Stuff I Wrote Elsewhere

I’ve argued in the past that my enthusiasm for the “scientization” meme comes from my experience covering all sorts of controversies, large and small, that play out in the same way: competing data used to support conflicting political positions. This doesn’t just happen on the big stuff, like climate change. It’s an intrinsic problem, found in nearly every political debate I’ve ever covered where data plays a role. Today’s case in point is the Albuquerque debate over red light cameras. It’s not merely “something … to be avoided in debates.” It’s intrinsic to how debates are conducted.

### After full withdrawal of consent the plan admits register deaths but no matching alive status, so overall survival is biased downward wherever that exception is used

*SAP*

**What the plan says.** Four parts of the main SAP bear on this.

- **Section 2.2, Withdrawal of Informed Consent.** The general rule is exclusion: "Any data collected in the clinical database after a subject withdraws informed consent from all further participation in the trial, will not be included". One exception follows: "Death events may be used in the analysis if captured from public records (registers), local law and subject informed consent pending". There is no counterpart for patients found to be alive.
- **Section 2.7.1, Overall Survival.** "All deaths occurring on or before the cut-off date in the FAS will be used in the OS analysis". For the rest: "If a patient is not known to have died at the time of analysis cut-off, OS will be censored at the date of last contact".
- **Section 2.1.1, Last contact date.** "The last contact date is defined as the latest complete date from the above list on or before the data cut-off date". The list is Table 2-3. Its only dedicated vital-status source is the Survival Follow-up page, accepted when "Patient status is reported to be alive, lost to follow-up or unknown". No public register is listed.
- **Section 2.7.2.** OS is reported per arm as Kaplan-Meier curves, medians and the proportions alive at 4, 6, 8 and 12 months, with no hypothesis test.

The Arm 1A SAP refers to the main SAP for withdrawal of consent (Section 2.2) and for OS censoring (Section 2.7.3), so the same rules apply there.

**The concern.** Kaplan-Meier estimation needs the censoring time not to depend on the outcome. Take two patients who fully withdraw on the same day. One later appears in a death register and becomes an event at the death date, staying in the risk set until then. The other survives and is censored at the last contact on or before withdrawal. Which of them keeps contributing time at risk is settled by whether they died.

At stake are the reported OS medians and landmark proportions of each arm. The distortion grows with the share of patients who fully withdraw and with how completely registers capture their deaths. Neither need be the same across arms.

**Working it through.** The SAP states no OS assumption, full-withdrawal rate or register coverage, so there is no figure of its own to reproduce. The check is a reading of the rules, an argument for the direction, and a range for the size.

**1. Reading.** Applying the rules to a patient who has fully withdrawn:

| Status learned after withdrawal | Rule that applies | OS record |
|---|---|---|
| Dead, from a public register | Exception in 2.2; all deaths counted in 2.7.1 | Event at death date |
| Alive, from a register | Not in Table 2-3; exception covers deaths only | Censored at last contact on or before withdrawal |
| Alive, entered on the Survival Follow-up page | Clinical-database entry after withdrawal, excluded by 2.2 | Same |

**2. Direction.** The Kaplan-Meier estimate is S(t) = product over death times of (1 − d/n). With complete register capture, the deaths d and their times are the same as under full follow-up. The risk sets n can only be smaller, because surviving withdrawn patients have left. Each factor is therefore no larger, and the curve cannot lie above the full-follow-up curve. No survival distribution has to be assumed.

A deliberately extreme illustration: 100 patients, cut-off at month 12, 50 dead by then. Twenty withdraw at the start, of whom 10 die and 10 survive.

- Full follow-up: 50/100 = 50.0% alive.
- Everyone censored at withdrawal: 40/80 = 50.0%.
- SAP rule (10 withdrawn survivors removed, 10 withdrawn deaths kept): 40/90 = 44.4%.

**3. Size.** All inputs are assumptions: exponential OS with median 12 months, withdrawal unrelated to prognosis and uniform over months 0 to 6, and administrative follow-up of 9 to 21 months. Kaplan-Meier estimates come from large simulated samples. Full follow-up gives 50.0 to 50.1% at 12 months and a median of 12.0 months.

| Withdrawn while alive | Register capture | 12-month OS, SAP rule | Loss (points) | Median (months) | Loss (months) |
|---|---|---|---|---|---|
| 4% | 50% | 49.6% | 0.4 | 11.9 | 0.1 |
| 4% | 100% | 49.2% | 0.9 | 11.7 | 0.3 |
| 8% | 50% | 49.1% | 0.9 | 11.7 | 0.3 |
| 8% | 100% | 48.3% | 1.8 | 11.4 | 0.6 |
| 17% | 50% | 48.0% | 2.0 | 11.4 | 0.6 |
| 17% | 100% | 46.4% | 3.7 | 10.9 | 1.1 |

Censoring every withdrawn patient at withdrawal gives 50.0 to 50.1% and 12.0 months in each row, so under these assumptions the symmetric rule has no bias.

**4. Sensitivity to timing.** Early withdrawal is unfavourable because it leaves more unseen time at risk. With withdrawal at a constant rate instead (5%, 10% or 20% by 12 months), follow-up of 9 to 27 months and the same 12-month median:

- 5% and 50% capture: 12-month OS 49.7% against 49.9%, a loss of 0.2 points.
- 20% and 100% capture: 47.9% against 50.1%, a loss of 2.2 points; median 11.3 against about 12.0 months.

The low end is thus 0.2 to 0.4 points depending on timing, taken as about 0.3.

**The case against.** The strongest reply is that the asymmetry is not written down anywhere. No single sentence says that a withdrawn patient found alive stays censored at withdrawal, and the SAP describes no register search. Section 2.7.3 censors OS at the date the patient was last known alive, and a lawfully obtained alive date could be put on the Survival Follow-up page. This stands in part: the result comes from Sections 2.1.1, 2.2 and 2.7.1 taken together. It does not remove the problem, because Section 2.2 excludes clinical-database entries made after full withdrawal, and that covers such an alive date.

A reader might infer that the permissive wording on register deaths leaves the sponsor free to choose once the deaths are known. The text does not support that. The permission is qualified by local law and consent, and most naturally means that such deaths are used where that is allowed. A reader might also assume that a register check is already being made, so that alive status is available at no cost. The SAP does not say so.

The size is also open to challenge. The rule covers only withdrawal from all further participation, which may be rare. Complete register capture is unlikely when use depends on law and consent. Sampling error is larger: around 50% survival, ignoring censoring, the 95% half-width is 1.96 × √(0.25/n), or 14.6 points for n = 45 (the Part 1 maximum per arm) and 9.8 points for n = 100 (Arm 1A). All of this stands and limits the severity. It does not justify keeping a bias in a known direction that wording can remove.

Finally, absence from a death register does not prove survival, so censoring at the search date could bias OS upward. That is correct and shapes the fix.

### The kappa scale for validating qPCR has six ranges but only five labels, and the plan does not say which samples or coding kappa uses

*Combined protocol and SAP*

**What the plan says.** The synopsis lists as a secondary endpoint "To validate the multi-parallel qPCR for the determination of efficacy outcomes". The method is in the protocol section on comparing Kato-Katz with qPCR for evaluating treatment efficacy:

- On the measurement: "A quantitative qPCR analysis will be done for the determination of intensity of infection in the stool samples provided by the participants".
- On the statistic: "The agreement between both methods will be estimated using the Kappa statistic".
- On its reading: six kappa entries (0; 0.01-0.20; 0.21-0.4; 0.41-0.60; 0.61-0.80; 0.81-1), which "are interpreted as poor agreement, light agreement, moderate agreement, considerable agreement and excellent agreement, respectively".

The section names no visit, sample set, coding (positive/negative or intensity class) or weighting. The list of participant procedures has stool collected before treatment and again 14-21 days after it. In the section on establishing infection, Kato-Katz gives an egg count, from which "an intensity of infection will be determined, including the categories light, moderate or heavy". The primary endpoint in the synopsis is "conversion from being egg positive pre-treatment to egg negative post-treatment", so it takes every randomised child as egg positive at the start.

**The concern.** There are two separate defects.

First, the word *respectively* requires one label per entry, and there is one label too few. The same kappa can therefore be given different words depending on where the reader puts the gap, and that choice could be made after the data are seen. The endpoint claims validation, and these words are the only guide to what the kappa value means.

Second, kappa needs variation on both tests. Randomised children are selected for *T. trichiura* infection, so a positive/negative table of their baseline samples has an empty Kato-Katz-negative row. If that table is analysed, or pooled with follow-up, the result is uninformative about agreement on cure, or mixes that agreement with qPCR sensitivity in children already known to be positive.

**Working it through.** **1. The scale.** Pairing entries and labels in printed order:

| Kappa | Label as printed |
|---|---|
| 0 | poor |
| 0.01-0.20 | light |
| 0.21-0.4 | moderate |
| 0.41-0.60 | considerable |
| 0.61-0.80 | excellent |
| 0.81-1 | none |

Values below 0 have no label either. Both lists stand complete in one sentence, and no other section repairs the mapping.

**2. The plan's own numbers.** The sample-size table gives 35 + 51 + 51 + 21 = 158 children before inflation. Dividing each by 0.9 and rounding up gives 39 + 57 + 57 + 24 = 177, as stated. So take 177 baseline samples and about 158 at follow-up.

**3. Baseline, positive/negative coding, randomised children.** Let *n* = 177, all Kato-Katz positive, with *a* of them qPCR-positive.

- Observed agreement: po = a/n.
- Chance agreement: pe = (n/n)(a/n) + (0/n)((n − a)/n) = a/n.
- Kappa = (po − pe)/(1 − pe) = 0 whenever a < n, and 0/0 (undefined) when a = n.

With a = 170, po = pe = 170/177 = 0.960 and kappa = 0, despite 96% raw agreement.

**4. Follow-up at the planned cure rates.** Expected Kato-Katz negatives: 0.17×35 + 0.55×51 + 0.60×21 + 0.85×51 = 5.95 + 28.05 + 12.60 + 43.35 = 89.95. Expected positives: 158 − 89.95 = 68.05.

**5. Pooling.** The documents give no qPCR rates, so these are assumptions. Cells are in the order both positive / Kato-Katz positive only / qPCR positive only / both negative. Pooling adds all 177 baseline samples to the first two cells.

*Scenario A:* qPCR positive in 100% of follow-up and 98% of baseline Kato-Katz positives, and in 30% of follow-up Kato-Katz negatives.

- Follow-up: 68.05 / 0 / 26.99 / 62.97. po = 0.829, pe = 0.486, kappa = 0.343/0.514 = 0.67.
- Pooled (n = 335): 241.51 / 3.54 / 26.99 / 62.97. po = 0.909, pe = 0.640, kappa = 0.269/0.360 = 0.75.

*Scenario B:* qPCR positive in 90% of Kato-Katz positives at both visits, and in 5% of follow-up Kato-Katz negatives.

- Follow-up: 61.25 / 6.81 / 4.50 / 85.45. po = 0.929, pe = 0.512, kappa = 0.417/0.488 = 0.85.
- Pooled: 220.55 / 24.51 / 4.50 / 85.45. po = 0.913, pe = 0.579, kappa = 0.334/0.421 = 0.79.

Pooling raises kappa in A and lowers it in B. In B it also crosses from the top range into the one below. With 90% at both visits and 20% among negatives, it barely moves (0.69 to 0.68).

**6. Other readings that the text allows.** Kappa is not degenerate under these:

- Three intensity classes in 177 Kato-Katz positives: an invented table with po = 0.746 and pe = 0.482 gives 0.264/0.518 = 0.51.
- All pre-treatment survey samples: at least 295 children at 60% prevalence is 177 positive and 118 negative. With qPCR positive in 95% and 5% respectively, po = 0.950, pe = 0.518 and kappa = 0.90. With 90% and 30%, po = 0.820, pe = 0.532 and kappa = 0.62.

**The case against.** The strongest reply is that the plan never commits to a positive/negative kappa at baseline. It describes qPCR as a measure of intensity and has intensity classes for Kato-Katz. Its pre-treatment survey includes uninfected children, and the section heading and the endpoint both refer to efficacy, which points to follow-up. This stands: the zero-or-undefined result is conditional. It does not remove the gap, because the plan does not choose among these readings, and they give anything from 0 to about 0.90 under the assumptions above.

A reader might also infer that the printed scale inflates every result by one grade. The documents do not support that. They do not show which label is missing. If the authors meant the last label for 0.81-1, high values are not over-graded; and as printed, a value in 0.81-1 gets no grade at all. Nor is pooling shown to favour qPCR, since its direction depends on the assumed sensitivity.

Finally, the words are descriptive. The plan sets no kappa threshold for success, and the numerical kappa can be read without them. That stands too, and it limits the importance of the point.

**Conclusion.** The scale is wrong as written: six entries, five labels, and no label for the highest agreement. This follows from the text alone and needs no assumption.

1. John, my point is that that the only utility of the scientization concept with respect to climate change is at the level of debate. In the article you linked, note that Sarewitz does not address what might be the most useful parallel to climate change, i.e. tobacco. That the climate change denial “industry” has its roots in tobacco (with a minor side-step into CFCs) is no coincidence. Note in particular that Sarewitz does not discuss the implications of a strategy based on conscious denialism. Another complication for the discussion as it pertains to the U.S. is the role of the conscious anti-environmental ideology that the Republicans made part of their majority strategy. One other useful point is that Sarewitz applied the concept of scientization to the climate change issue at a very interesting stage (from the policy analysis POV), which is after the climate science community had become convinced of the need for action, at about the same time that the environmental community has become convinced of the need to *start* shifting their focus toward the issue (a process that is only now nearing completion), and definitely before there was much more than a minimal change in public awareness (including media and policy makers). Maybe Sarewitz or others have touched on some of these flaws and missing pieces elsewhere, in which case I’d appreciate any pointers you might have, but I hope I’ve sketched out my views my views well enough to be given a little credit. There’s more, but I’m already behind on my promised detailing of the sins of RP Jr., so it’ll have to wait.